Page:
How to be Successful at a Disciplinary Hearing?

It is a stressful experience to be suspended and invited to a disciplinary hearing.  It is important to try and keep a clear head and try to give yourself the best chance of avoiding disciplinary action or in the worst case, dismissal.  Hopefully, with these tips, you can feel more confident and better prepared. 

Top 10 Tips if you have a Disciplinary at Work

Here are our top 10 tips if you have a disciplinary at work:  

  1. Use the time to think  
  2. Use witnesses for the disciplinary hearing 
  3. Gather documents 
  4. Read the ACAS Code of Practice 
  5. Comply with the ACAS Code of Practice 
  6. Get trade Union Representation 
  7. Get a copy of the notes/minutes of the disciplinary hearing 
  8. Fair decision making 
  9. Independent hearing 
  10. Be aware of time limits 

Use the time to think 

  • Use any period of suspension to think carefully about the possible allegations made by your employer and take the time to write down all you can remember about the possible incidents that have led to this. Employees are not always given full details of the reasons for the suspension.  
  • Having your own written record will help you collate your thoughts. The more time elapses, the more difficult it becomes to remember exactly what happened.

Use Witnesses

  • Think hard about whether you have any witnesses to the alleged events.  If so, you should contact those witnesses and ask that they provide you with statements in support of your case, unless you are suspended and ordered not to contact anyone.  
  • If you are suspended and not allowed to contact witnesses, you should give witness details to the Employer and make sure they are spoken to as part of the investigation. 

 Make documents 

  • Consider what documents you need to support your arguments.  Make a list of any documents, emails, letters, or other information you feel would be helpful to your case.  
  • Make sure the employer provides copies to you.  It is important to remember that your employer can only make a decision based on the information it has at the time – if the information is not presented it is very difficult to rely upon it in a later Tribunal claim. 

Read the ACAS Code of Practice 

    • Make sure you read the ACAS Code of Practice regarding grievances and disciplinaries, along with your employer’s disciplinary procedure.  Your employer may be breaching both and it is important that you point out those failures as evidence of unfair treatment.  
    • You could be entitled to up to 25% more compensation in the future if your employer does not comply with the ACAS Code.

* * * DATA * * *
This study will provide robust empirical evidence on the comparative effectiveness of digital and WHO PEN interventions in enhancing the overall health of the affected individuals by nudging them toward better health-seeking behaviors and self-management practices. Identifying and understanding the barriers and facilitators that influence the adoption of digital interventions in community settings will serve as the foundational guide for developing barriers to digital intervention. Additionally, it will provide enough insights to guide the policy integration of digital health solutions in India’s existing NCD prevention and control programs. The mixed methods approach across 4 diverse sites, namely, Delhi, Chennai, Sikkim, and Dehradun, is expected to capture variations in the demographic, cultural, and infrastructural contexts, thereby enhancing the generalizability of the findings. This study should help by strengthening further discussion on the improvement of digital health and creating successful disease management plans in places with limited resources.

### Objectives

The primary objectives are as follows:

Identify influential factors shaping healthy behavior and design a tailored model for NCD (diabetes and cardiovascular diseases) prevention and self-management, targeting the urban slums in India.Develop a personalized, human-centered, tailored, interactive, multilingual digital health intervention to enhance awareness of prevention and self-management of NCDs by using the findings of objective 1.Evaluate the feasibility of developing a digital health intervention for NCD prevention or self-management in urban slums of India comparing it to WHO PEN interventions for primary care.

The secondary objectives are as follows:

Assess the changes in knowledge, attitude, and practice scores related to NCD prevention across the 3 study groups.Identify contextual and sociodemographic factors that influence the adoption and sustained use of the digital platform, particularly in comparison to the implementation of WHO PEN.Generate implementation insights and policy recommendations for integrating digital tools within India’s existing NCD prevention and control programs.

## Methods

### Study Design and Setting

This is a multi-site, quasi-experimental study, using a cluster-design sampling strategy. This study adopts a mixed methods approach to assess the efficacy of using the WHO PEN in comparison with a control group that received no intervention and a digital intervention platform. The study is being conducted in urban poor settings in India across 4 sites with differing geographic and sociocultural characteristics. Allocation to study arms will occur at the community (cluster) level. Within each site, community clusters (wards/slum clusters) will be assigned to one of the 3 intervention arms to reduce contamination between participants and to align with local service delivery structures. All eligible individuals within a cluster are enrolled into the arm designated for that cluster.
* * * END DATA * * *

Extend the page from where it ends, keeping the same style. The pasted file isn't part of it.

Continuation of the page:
Comply with the ACAS Code of Practice 

    • Make sure that you comply with the ACAS Code of Practice regarding grievances and disciplinaries. If you have grounds to pursue a claim and you fail to follow the Code, it could result in a reduction to any compensation that might be awarded of up to 25%. For example, do not unreasonably refuse to attend disciplinary meetings. 

     Get trade Union Representation 

    • Make sure you secure a trade union representative or colleague to attend any disciplinary meeting with you.  If you are not a trade union member, taking a colleague with you helps to ensure you have a witness and that colleague can take full notes of the discussions which you might need at a later stage.  
    • A refusal to allow you to be accompanied might entitle you to compensation. 

     Get a copy of the notes/minutes 

    • If notes or minutes of the disciplinary meetings are taken by your employer, make sure you are provided with a copy of them and that you have an opportunity to confirm the accuracy of those notes.  If those notes are incorrect, make sure you write down the misrepresentations or omissions and present them in writing to the employer before it makes a disciplinary decision. 

     Fair decision making 

    • Try to make sure that the person investigating the disciplinary issue is different from the person making the final decision at the disciplinary hearing. 

    Independent hearing 

    • The person hearing the disciplinary should be independent of the incident in question e.g. if possible disciplinary action arises from an altercation between an employee and a Manager, it would not be fair for that Manager to decide regarding disciplinary action. 

       Be aware of times limits